Force of Nature (#StarTrek #TNG Rewatch, Season 7, Episode 9) A Space Thing leads to an environmental mystery that implicates warp drive technology

Rewatching ST:TNG

In which a comic teaser features LaForge’s misadventures with Data’s cat; we join the search for a missing medical transport; and we meet environmentalists with dire warnings about a ubiquitous Federation technology.

LaForge is tinkering with the engines, trying to beat the performance stats of an academy frenemy. He and his nerd buddy Data have a meandering scene fiddling casually with the sensors, which have been affected by this week’s Plot Contrivance Particle Field.

A disabled Ferengi ship reports being technobabbled by what appeared to be a Federation buoy. Reasoning that the missing medical transport may have been similarly technobabbled, Picard diplomatically secures the cooperation of the suspicious Ferengi.

After more scenes focusing on Data’s cat and LaForge’s frenemy, the Enterprise moves in to investigate a debris field, whereupon plot contrivance particles promptly technobabble all the major systems, and two humanoids board the ship (via engineering, for some reason).

Rabal and Sarova, a brother and sister from a nearby planet, have been disabling passing vessels in order to attract attention. Picard is of course not happy, but when they say that the warp drives from so many ships passing through this corridor are damaging the fabric of space, he’s willing to hear them out. Data is familiar with the theories behind their claims, but notes that their claims have yet to be proven.

The siblings first appear at the close of Act 2 (of 5), so Act 3 has a lot of infodumping to accomplish. There isn’t much time devoted to develop these guest stars, other than establishing Sarova as a passionate, impatient activist who’s disgusted by the skeptical Federation scientific community, and Rabal as a rationalist who was only recently persuaded by his sister’s arguments.

Likewise, there isn’t much time to explore LaForge’s negative response to Sarova, which makes it a bit hard to swallow Sarova’s next desperate action: creating a warp core breech to prove that warp technology damages the fabric of space.

The final showdown is with the titular “force of nature” (which is, surprisingly, not the cat). Because the story arc of the guest stars is over, and there isn’t much for the lead actors to do in the final act other than look at readouts and react to the Space Things that will be added in post. LaForge and Data nerd their way through the plot contrivance particle field, the rescue mission is completed, and the Enterprise-D escapes danger.

Because we so frequently watch LaForge and Data conjuring up never-before-tried ideas that are ready to implemented shortly after the commercial break, it’s hard to accept that all the Federation’s best scientists not only can’t solve the “warp drive damages the fabric of space” problem by the end of a single episode, but that they apparently haven’t even launched a remote-controlled probe with an off-the-shelf shuttlepod warp core and a tricorder to check whether warp core breeches really do cause Bad Swirly Space Things.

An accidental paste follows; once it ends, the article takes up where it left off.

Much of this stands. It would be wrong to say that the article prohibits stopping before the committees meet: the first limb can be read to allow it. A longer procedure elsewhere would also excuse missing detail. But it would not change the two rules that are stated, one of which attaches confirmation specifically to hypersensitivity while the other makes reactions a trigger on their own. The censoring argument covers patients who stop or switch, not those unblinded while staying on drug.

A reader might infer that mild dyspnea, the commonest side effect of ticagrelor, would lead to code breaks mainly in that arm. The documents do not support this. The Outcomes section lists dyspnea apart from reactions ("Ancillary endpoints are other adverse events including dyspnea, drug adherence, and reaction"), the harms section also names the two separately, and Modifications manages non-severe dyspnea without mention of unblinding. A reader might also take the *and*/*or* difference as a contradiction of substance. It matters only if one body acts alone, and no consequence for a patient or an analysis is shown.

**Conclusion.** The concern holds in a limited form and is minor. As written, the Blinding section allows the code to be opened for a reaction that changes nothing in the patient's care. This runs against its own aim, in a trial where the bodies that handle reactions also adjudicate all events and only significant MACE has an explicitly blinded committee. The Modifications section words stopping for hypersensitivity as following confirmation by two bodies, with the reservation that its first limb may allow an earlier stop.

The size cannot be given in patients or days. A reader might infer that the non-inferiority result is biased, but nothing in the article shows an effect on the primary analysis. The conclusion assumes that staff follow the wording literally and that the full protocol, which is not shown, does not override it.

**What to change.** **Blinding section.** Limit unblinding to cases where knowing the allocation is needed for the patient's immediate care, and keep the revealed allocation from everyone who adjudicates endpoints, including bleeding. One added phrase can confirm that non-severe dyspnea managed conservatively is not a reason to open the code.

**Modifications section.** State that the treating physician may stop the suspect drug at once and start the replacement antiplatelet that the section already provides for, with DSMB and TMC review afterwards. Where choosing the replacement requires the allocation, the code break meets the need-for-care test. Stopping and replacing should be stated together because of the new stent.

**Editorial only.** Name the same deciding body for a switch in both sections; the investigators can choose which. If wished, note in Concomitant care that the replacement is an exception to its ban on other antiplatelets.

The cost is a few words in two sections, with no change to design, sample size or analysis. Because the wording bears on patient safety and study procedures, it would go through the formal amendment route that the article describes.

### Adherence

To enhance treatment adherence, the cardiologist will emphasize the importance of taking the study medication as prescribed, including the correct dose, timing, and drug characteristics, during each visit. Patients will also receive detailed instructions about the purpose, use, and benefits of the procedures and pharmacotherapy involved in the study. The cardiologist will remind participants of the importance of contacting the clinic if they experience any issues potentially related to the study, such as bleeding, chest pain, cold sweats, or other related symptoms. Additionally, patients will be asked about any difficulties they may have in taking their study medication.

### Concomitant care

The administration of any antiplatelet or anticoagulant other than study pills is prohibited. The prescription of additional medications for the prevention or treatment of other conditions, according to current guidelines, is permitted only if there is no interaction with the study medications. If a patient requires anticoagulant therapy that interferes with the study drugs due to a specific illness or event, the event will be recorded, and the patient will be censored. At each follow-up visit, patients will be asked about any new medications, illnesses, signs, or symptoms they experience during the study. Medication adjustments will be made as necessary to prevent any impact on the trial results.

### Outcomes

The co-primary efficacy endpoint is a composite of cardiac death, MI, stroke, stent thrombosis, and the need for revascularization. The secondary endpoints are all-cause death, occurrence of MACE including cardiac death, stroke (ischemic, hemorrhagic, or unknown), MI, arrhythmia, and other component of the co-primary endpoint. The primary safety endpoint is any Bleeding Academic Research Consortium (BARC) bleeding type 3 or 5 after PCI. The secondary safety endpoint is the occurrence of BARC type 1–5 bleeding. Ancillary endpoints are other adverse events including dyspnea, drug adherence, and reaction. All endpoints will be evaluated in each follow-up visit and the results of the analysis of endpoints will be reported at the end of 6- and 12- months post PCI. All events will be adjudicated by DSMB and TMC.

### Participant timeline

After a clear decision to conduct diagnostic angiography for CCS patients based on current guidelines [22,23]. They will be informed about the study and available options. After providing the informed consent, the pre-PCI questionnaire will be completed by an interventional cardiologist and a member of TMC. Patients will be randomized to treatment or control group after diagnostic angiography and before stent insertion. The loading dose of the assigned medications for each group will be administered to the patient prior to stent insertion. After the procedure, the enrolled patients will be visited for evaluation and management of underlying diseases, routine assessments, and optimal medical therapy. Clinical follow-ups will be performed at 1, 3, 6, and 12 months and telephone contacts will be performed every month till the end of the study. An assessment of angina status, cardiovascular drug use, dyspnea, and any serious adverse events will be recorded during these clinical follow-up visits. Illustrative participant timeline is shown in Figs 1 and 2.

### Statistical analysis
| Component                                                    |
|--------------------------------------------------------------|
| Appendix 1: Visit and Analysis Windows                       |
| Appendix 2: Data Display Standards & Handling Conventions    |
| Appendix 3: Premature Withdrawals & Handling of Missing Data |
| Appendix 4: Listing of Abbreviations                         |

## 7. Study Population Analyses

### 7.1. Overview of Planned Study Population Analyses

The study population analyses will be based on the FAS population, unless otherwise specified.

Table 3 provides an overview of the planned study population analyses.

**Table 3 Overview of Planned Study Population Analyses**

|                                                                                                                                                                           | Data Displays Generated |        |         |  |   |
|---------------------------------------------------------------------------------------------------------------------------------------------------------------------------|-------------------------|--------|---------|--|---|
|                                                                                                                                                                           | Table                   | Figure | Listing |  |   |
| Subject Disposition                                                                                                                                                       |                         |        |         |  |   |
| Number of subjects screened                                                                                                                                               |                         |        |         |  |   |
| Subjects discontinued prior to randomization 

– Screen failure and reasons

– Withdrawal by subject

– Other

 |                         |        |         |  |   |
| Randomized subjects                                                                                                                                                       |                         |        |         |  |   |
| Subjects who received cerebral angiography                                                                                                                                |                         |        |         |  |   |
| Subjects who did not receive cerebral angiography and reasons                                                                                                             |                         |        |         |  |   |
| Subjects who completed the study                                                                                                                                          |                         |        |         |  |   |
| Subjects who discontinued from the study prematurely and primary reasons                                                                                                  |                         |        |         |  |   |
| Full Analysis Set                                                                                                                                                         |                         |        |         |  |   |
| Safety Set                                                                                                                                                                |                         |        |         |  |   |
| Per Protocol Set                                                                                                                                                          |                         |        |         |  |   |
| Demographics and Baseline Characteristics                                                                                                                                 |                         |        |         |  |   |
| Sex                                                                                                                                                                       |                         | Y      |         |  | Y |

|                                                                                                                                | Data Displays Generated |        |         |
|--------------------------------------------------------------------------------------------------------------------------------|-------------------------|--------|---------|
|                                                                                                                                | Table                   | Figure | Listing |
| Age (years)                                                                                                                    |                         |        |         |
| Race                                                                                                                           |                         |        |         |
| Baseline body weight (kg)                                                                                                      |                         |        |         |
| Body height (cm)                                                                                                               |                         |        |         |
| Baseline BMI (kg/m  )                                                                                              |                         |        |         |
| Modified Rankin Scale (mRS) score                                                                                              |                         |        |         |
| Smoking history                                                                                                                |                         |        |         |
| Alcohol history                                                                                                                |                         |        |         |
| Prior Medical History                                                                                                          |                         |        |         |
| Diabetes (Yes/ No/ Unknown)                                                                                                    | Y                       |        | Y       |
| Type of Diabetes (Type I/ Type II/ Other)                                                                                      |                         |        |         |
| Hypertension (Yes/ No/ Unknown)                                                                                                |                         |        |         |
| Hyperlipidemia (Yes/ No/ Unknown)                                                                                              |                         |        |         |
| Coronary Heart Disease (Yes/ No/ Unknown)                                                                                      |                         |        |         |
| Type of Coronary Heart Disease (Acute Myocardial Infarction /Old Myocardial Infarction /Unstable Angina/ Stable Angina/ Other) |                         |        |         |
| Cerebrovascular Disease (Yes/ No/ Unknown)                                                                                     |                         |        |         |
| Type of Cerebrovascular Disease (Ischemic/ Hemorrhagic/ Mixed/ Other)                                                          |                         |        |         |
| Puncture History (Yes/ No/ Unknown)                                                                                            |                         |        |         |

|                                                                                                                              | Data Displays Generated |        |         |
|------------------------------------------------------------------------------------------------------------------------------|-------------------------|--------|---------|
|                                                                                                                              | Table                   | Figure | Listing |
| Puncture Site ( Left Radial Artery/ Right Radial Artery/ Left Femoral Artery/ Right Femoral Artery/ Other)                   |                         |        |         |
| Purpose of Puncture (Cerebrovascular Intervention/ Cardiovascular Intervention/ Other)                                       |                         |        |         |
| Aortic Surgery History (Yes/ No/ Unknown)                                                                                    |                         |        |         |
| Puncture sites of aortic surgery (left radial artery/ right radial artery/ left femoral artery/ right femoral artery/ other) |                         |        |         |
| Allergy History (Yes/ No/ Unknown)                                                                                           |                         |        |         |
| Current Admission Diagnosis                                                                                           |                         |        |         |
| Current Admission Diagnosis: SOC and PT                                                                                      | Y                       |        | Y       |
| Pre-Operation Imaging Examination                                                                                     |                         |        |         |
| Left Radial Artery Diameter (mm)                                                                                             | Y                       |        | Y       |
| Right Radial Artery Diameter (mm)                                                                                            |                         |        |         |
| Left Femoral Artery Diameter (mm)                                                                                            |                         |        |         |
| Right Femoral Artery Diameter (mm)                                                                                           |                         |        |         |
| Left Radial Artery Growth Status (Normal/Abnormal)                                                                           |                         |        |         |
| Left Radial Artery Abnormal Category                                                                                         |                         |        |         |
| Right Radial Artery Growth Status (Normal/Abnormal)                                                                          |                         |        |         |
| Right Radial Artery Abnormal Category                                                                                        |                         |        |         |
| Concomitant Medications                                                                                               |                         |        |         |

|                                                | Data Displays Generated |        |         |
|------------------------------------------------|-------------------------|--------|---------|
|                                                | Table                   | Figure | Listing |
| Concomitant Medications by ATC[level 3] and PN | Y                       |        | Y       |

Just as we recently saw the Federation scientific community seems to have ignored the sentient Professor Moriarty hologram, and we see the Federation willing to overlook the crimes against the Bajoran people in order to protect a fragile new alliance with the Cardassians, I think I see in this episode an attempt to develop a less-utopian view of the Federation, which certainly leads to more opportunities for the extended, Babylon-5-style series-long plot arcs of Deep Space Nine.

LaForge’s petty competition with the rival engineer establishes warp drive technology as a plaything for the for the privileged, in contrast with the passion that Sarova feels as she faces the destruction of her home planet due to the same technology. LaForge delivers some lines about how arrogant he was, and Picard gives a speech about how limits to warp drive speech but it’s very preachy TELLING, especially after the action sequences that SHOW how the technobabble class can once again flamboyantly innovate their way out of yet another countdown to certain destruction.

According to various nerd websites, LaForge’s sister (mentioned in dialogue) was supposed to visit, so that the B-plot could further explore LaForge’s reaction to his mother’s death, but the writers decided to drop that element, which left the script short, which called for more cat story to fill the time.

As a kid in the 1970s, I remember when the US passed a national law setting a maximum speed limit of 55mph, though I believe it was intended to reduce traffic deaths, rather than protect the environment. So the new Federation speed limit of Warp 5 reminds me of the Energy Crisis scarcity (high gas prices, geopolitical instability in oil-rich regions, environmentalist calls for alternative energy sources, oil barons calling for tax breaks and safety concessions).

The “Drive Warp 5” theme is really only a blip that gets token references in Star Trek, and I remember a voice-over Captain’s Log in ST: Voyager that established Voyager’s new style of engines don’t damage space the way the old ones did. But TNG was episodic TV, and fans didn’t expect the kind of continuity that comes from planning an entire season for fans to binge all at once.